Agricultural Drone Best Practices and Lessons Learned

Image of GSD Agricultural Drone Best Practices

Agricultural Drone Best Practices

Reaching data accuracy on your experimental fields requires that you fly the right drone, at the right time, with the right settings. It is easy, but needs a little bit of preparation. In this guide, we will walk you over the basics of agricultural drone configurations, from your optimal GSD based on your desired traits, to the ideal weather conditions as well as other tips to get the perfect scouting maps and analytics.

If you currently fly drones on your experimental fields to measure plants count or other plant characteristics such as plant height or flowering, or if you’re just exploring the drone-based aerial phenotyping world and you’re unsure which type of drone to choose from, then this guide is right for you.

GSD is the Key

Before we dive into the specifics of drone flight configurations, it is important to define GSD. GSD is the real-world size of a pixel in your images. It means Ground Sample Distance. In an orthophoto or any other georeferenced image, it is the distance between two consecutive pixel centers measured on the ground. The lower the GSD, the smaller the image pixel, the more detailed the map.

The type of analytics you need at a given crop stage will determine the GSD. It is crucial to find the best compromise to optimize quality results and work efficiency: flying too high will increase the GSD and reduce the image resolution, which can prevent you from getting an accurate plant count, for example. Flying low will lead to high detailed information, which is great to generate a detailed inventory of a crop, but you should consider the risk on data quality (blurry image and higher risk of weather and crop changes due to increased flight time) as well as a longer flight and data processing time because there will be more images to process.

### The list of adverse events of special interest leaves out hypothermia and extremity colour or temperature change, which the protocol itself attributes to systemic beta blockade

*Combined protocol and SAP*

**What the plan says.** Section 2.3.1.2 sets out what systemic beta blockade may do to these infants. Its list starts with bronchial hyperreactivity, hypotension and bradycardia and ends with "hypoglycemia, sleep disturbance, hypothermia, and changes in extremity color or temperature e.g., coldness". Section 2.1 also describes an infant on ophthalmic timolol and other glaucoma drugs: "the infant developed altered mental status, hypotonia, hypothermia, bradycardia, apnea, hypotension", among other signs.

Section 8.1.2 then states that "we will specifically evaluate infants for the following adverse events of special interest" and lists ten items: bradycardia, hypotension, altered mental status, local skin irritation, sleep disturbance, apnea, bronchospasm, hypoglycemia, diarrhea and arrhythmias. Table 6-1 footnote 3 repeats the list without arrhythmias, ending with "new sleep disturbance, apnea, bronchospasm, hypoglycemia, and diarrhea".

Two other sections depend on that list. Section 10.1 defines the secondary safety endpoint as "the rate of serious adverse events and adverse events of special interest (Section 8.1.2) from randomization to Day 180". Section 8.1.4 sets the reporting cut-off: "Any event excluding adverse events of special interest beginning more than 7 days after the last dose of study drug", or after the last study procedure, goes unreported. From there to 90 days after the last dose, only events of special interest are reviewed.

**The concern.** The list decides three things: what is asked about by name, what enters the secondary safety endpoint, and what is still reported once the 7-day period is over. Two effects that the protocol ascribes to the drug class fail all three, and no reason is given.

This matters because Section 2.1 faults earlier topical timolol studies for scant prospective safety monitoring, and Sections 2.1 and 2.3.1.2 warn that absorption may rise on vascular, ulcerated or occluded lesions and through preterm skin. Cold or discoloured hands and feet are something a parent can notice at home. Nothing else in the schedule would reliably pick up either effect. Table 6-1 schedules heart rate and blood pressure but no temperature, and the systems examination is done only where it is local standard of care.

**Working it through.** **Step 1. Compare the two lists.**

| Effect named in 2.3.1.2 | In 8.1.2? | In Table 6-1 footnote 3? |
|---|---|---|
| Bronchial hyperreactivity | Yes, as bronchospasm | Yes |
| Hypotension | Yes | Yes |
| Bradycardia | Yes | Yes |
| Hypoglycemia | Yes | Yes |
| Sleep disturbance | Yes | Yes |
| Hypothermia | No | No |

Your desired trait defines your GSD, thus your drone altitude cloud platform helps you extract various analytics than can be used to measure traits along the crop season. A good rule of thumb is to use a target GSD between 6 and 10 cm if you’re planning to do any of the following:

Measure plant health
Vectorize your micro-plots to define/geolocate their boundaries
Measure plant height
Characterize flowering
Extract stay green
Map the fraction of ground covered by green vegetation (FCover)

This range, which corresponds to a flight altitude between 90 and 150m with the UX11AG drone, is sufficient to get you accurate analytics.

The only traits that generally require a much lower GSD are the plant gap & count as well as emergence quality, especially if your plant canopy size is rather small (<12cm) since you have to extract them at an early stage of development.

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